When people are asked about their views on corruption, they are likely to express divergent opinions, mainly because corruption means different things to different people.
The online Oxford Dictionary defines corruption as being dishonest or fraudulent conduct by those in power, typically involving bribery and/or the action or effect of making someone or something morally depraved. Another definition is having or showing a willingness to act dishonestly in return for money or personal gain.
Still, people do sense it when there is corruption, of whatever type. Like poverty, there will probably always be corruption.
It is what a country or organisation does about it that really matters.
A study by Transparency International, released a few days ago, shows that just under nine of every 10 Maltese respondents (86 per cent) consider corruption to be a problem – whether “fairly small” or “very big” – within the government. Four in 10 (39 per cent) think the level of corruption remained unchanged in the year before the study was conducted, in late 2020. More say it had increased a lot or somewhat (28 per cent) than those who think it had declined a lot or somewhat (24 per cent).
The majority (56 per cent) are satisfied that the government is doing a very or fairly good job in fighting corruption, though 39 per cent differ.
Interestingly, one in three Maltese admitted resorting to personal connections to gain access to a public service, be it social security, entry into a public school, healthcare, dealing with the police or to sort out identity documents.
Seeking this kind of favour can also constitute corruption, as one would realise when seeing the definition of “corrupt practices’ in the general elections act, just to mention one law.
Although many would not mind resorting to the ‘friends of friends’ network, corruption can never be beneficial to the common good.
In fact, 77 per cent of Maltese respondents in the Transparency International survey disagreed when asked whether it is acceptable for the government to engage in “a bit” of corruption so long as it gets things done and delivers good results.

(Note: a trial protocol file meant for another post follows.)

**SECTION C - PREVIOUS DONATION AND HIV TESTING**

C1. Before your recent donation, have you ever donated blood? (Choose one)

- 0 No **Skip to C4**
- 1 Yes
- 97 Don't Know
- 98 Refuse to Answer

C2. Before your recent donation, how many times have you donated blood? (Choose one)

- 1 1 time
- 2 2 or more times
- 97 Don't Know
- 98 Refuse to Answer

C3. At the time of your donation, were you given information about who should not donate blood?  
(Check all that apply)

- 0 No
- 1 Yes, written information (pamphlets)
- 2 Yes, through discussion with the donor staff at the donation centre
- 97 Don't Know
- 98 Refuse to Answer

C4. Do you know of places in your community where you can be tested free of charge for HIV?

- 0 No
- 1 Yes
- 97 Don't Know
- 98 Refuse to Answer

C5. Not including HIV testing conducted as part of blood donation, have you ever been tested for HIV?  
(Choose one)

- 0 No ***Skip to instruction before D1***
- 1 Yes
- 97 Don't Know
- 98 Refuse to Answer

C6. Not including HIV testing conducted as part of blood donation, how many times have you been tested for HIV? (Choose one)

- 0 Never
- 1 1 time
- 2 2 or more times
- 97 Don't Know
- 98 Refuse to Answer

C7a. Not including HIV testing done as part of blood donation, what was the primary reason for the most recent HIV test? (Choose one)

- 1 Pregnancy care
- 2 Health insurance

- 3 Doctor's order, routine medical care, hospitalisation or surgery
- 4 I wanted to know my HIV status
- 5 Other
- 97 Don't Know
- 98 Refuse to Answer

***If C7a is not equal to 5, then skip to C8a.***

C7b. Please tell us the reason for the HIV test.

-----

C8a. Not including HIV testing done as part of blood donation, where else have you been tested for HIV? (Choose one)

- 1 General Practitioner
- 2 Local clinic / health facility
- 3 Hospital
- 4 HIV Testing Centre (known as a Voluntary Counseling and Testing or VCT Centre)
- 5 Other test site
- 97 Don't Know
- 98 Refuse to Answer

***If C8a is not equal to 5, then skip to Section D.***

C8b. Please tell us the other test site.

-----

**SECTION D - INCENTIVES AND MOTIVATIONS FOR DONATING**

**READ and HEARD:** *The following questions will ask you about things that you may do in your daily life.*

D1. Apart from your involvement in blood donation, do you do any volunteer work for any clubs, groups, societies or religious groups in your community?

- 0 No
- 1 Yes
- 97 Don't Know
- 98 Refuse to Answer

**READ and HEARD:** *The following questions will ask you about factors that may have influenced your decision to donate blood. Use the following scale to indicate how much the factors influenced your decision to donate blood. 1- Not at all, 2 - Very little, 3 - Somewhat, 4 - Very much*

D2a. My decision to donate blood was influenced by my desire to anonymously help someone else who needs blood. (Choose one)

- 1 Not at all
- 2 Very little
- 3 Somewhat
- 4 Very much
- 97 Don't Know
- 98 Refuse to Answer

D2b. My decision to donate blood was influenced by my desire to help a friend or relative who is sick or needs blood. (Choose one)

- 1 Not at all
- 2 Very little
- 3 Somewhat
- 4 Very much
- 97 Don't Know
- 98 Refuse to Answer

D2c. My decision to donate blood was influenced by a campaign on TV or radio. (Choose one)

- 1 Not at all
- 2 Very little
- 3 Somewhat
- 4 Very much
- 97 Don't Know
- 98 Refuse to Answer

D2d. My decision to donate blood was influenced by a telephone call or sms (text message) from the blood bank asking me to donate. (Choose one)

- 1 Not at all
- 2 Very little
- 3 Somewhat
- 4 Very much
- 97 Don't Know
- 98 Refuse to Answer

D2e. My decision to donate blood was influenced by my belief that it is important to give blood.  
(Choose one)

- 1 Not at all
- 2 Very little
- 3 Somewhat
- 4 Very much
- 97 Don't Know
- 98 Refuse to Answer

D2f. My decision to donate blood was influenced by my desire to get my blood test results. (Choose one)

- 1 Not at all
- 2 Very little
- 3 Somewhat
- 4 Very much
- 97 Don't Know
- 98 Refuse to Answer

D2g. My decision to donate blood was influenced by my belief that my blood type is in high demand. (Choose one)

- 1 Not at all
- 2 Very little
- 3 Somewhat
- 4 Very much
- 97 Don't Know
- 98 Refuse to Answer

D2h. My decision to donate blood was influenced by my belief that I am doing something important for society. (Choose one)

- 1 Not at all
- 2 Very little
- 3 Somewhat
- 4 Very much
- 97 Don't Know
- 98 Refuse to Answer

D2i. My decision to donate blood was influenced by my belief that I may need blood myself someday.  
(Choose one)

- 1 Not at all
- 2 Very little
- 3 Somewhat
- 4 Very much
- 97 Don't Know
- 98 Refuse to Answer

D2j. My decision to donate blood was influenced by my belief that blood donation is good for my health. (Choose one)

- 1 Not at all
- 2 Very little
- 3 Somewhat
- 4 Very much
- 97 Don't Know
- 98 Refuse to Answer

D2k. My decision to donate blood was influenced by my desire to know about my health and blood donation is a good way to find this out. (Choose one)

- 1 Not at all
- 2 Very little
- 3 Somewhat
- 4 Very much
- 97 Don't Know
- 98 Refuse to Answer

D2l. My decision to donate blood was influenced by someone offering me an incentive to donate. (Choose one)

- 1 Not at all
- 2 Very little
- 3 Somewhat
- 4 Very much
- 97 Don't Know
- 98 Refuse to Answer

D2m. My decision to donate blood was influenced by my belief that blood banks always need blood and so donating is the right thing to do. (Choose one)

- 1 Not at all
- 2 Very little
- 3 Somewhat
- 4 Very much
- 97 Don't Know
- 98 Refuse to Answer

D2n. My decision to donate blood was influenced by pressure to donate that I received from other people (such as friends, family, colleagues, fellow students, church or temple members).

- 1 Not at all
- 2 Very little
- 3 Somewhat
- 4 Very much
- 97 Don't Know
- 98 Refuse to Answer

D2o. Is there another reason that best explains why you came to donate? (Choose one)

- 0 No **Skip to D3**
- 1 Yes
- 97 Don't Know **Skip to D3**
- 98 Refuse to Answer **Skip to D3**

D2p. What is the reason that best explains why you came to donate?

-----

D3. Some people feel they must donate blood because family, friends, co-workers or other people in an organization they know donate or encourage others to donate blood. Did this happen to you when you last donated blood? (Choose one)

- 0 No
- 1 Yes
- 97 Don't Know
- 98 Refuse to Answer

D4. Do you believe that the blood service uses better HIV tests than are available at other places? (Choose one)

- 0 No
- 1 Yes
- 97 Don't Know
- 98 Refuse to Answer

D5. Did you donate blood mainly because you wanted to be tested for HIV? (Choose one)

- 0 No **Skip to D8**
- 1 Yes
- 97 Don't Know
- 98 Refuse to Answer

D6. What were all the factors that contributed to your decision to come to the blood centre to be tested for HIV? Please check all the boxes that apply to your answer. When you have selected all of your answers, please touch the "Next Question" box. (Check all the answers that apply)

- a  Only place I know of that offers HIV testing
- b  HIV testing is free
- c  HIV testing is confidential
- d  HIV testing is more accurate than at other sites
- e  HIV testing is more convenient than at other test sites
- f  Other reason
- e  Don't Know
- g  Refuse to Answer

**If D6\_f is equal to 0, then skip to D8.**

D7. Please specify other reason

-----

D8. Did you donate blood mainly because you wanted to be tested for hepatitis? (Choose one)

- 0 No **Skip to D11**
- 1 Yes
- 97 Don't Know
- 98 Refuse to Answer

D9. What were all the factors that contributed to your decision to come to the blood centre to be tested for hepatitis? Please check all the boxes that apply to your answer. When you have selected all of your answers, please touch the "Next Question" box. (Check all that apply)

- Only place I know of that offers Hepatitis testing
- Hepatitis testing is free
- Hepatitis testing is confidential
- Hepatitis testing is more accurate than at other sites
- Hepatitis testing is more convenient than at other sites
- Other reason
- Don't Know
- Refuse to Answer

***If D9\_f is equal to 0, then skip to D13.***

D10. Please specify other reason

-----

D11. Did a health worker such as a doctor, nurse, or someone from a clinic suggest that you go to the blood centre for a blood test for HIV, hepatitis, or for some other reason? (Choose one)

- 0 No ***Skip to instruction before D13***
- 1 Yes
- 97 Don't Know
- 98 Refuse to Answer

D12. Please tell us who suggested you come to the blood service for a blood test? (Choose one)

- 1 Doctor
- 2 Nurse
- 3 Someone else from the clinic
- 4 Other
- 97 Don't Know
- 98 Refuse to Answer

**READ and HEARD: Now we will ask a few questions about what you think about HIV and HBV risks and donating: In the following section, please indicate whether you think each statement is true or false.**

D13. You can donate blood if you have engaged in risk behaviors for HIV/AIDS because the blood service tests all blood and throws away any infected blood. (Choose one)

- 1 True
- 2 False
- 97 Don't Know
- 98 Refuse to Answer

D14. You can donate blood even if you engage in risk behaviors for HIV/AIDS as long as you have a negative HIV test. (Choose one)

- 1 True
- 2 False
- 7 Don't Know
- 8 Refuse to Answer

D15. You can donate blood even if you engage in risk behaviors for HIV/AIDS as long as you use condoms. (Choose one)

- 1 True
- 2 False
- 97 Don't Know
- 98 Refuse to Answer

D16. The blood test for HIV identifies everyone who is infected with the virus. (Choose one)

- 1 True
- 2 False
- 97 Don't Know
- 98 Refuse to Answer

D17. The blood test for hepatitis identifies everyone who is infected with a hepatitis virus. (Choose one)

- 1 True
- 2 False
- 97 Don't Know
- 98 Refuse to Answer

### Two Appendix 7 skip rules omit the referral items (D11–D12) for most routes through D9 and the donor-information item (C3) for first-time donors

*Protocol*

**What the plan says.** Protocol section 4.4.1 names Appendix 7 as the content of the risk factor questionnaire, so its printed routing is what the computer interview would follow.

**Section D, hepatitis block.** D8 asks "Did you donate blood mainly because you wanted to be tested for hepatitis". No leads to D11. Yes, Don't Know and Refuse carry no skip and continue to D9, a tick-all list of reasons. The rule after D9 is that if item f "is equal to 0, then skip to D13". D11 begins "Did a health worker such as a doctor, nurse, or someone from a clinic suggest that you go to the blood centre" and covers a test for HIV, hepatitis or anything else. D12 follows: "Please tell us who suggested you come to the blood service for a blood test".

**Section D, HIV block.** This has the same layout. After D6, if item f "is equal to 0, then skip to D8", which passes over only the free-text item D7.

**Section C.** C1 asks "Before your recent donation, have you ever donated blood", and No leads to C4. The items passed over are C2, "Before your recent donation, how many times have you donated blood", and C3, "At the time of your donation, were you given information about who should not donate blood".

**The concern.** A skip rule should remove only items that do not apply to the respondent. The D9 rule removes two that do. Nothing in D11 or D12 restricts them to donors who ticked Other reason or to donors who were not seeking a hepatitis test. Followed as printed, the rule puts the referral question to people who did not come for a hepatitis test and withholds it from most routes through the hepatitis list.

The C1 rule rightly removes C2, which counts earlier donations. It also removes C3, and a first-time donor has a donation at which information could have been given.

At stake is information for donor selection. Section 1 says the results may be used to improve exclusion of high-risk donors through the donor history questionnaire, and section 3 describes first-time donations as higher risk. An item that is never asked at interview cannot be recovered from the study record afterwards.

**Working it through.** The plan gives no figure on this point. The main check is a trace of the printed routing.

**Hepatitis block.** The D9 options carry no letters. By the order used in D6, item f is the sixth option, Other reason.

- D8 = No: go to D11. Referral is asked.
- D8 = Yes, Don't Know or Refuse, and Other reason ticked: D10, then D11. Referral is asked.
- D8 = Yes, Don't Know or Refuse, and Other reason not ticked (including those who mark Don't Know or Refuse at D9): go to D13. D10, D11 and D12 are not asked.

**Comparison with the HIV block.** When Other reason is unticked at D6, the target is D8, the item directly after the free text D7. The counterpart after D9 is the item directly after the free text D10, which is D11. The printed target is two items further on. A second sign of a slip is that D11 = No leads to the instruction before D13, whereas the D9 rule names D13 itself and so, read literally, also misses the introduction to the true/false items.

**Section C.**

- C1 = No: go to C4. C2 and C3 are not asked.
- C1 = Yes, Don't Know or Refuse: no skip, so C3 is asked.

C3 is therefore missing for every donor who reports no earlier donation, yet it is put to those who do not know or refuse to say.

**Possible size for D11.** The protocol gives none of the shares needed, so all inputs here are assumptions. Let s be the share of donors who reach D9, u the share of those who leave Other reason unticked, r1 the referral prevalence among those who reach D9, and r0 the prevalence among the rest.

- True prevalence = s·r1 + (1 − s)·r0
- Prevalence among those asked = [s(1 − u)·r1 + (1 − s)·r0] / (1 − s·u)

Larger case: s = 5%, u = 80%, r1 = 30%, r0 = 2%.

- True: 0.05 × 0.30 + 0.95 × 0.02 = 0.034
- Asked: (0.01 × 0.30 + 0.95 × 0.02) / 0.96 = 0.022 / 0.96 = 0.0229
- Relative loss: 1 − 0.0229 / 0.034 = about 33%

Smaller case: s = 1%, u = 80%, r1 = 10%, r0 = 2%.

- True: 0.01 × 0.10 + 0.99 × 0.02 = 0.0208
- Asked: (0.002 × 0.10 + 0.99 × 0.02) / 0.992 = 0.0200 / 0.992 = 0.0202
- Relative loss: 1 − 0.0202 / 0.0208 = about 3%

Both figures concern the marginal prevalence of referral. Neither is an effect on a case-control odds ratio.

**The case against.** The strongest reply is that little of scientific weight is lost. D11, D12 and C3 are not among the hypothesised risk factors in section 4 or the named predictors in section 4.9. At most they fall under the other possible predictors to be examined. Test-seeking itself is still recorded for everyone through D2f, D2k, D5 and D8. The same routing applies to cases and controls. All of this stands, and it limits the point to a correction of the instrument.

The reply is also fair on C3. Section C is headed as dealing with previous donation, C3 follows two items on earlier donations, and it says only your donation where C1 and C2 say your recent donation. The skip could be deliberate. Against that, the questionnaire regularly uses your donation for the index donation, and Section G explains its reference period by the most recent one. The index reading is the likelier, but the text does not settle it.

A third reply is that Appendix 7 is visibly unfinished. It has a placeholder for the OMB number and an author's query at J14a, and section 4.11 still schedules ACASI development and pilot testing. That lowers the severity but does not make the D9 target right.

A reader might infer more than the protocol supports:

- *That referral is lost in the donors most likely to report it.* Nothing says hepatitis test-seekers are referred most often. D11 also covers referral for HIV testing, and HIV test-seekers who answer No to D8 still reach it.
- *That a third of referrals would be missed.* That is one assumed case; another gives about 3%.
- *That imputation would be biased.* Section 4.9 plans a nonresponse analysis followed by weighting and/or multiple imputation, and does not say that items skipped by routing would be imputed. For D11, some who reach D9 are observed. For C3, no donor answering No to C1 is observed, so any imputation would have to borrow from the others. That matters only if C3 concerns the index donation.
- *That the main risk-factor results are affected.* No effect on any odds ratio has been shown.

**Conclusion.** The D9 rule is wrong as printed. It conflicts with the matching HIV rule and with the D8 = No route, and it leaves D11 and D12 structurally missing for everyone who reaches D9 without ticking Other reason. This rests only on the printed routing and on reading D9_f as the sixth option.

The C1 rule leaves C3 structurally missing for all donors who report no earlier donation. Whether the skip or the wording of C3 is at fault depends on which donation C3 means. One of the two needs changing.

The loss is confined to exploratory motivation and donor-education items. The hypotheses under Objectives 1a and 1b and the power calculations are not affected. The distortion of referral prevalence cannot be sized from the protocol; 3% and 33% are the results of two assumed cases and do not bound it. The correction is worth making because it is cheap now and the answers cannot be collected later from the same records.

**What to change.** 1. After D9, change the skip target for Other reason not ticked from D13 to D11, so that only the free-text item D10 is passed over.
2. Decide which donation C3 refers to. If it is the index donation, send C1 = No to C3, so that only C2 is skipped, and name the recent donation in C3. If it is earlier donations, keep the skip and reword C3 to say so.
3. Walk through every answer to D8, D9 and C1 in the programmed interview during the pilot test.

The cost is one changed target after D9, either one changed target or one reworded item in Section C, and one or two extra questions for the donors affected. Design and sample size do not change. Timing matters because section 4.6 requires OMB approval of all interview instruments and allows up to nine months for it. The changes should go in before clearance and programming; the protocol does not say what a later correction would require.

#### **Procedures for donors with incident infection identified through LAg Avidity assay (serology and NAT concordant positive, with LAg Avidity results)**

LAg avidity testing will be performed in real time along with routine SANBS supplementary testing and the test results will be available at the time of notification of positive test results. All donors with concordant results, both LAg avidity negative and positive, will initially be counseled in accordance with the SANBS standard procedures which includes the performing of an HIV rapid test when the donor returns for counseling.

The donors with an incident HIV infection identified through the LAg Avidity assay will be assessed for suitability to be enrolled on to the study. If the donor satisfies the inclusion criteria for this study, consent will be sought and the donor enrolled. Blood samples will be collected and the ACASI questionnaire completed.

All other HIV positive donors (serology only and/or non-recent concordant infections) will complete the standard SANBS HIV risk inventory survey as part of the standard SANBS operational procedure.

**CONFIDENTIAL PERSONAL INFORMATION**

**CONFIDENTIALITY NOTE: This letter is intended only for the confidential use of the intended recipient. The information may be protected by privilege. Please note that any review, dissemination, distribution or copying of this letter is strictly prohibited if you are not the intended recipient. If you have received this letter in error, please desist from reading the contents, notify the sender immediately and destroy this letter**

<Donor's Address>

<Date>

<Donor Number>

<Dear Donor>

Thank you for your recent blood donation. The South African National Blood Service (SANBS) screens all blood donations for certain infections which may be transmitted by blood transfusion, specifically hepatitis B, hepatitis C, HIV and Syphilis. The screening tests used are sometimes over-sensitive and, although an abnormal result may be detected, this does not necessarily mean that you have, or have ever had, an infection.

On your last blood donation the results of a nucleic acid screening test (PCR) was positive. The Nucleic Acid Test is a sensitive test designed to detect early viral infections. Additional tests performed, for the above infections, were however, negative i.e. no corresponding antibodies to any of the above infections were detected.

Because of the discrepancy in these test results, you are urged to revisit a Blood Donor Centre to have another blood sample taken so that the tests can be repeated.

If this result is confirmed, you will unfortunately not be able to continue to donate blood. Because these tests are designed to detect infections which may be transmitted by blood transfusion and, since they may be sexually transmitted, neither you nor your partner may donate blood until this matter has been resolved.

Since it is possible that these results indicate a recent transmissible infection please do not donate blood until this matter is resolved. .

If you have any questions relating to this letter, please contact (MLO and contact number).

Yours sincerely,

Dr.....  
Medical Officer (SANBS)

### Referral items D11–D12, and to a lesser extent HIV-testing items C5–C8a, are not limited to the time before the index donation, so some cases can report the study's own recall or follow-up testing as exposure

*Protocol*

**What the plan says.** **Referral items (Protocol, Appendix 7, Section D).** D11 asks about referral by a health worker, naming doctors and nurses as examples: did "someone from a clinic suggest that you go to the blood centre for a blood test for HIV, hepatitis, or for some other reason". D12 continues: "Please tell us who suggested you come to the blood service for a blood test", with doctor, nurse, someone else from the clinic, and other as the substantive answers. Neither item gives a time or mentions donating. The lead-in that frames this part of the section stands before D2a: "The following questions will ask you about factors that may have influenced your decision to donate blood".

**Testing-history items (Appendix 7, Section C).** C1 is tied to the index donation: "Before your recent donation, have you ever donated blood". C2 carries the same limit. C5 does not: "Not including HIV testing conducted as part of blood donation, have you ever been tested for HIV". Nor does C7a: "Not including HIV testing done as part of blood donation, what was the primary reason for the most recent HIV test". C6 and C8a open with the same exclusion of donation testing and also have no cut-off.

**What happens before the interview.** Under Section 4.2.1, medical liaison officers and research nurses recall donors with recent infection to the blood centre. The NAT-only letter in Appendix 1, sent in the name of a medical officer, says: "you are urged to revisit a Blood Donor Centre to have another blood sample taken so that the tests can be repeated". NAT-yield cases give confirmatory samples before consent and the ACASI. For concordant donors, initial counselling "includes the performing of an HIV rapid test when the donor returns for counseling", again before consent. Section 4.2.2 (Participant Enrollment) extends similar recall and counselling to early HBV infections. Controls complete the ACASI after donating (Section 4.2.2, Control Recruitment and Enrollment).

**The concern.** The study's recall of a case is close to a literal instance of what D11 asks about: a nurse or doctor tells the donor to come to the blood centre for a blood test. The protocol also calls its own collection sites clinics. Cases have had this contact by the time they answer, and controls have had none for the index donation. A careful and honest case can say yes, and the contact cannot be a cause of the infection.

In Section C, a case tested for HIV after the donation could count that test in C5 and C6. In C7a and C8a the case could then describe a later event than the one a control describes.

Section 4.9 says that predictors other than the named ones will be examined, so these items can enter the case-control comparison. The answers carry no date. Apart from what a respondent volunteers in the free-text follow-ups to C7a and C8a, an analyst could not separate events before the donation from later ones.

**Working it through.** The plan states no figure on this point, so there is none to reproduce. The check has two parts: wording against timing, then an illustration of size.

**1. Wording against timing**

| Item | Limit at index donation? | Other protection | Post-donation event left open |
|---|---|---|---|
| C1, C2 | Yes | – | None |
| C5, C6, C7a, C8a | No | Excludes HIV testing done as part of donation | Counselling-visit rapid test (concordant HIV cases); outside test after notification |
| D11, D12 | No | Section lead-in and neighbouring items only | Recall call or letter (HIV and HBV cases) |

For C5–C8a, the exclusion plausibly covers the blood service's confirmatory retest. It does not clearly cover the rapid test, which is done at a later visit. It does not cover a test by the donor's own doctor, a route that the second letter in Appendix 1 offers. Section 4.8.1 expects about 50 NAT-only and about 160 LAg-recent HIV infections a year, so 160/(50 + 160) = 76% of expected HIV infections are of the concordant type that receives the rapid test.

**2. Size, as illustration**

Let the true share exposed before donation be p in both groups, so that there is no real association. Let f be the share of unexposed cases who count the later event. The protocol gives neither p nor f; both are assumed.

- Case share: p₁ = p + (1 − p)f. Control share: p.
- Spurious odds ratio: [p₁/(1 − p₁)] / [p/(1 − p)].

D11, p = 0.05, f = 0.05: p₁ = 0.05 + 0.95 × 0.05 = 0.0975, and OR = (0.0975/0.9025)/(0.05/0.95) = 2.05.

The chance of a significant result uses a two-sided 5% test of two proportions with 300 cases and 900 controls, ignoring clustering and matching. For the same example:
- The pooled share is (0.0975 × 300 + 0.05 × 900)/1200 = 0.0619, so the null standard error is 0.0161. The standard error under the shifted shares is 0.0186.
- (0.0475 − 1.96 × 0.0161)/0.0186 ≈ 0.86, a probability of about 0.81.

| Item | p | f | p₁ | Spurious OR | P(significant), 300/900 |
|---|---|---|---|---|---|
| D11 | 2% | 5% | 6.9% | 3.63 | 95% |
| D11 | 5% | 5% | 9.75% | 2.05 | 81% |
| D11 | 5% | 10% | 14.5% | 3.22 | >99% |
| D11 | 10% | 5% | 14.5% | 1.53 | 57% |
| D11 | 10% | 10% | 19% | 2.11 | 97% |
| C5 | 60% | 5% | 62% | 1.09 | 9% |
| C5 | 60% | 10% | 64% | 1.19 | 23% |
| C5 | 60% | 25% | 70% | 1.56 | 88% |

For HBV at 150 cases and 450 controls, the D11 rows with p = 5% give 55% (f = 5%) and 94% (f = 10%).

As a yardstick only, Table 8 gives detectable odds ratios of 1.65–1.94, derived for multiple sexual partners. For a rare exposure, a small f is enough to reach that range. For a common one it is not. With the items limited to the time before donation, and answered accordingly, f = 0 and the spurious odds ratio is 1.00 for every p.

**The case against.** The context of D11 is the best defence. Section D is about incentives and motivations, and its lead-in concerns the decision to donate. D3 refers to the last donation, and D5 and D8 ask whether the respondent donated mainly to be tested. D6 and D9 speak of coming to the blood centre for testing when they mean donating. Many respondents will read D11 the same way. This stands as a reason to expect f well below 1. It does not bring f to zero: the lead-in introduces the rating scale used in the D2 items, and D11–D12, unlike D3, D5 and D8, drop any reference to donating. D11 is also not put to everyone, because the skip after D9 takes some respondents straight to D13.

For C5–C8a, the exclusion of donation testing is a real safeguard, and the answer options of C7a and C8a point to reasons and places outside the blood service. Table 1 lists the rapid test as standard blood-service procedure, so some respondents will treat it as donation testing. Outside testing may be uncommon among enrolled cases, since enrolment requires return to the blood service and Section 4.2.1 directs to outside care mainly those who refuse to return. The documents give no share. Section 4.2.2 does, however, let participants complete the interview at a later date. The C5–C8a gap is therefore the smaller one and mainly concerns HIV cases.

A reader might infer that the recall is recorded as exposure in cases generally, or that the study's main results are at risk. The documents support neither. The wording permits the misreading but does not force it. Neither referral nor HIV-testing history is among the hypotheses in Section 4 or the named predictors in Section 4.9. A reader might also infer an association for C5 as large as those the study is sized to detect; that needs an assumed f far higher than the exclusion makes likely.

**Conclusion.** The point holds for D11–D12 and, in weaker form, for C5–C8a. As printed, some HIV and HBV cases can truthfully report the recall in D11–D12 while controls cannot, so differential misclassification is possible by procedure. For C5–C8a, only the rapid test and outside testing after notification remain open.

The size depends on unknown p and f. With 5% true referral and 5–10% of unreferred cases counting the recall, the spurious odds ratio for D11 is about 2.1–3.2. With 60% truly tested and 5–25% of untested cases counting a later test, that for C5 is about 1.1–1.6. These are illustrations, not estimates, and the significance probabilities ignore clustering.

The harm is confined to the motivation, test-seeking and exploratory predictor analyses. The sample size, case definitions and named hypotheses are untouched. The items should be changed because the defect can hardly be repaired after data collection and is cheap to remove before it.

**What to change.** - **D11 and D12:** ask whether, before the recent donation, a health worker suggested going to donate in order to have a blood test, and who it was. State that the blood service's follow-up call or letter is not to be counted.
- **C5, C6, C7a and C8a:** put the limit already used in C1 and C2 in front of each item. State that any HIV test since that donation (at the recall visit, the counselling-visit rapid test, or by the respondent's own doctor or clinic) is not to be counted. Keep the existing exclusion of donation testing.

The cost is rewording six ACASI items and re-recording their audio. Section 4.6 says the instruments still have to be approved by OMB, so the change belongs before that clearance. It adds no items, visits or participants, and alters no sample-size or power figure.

The previous administration headed by prime minister Joseph Muscat followed that direction and appeared to be making inroads until the extent of corruption was exposed.
Ensuring transparency is a good first step to addressing corruption.
Institutions that truly work to ensure the rule of law and which are strong-willed to take all necessary action without fear or favour are another essential ingredient. Government representatives, business and civil society must also collaborate to ensure the common good is protected.
What, however, matters most is the people’s own determination. It is heartening to see in the study that most respondents – 77 per cent – think ordinary people can make a difference in the fight against corruption.
It is encouraging to see more people speak out publicly against the scourge of corruption but it is worrying to note 56% of those responding to the survey saying they feared retaliation for reporting corruption.
The depth of corruption to which this administration has sunk should remain among the issues on which the next election will be fought, alongside the economy, the handling of the pandemic and the pitiful state of our environment.
Corruption will never be wiped out. But the survey findings show that most people, including Labour supporters, do expect robust action to be taken to, at least, bring it down to a level that does not provoke such widespread disgust.
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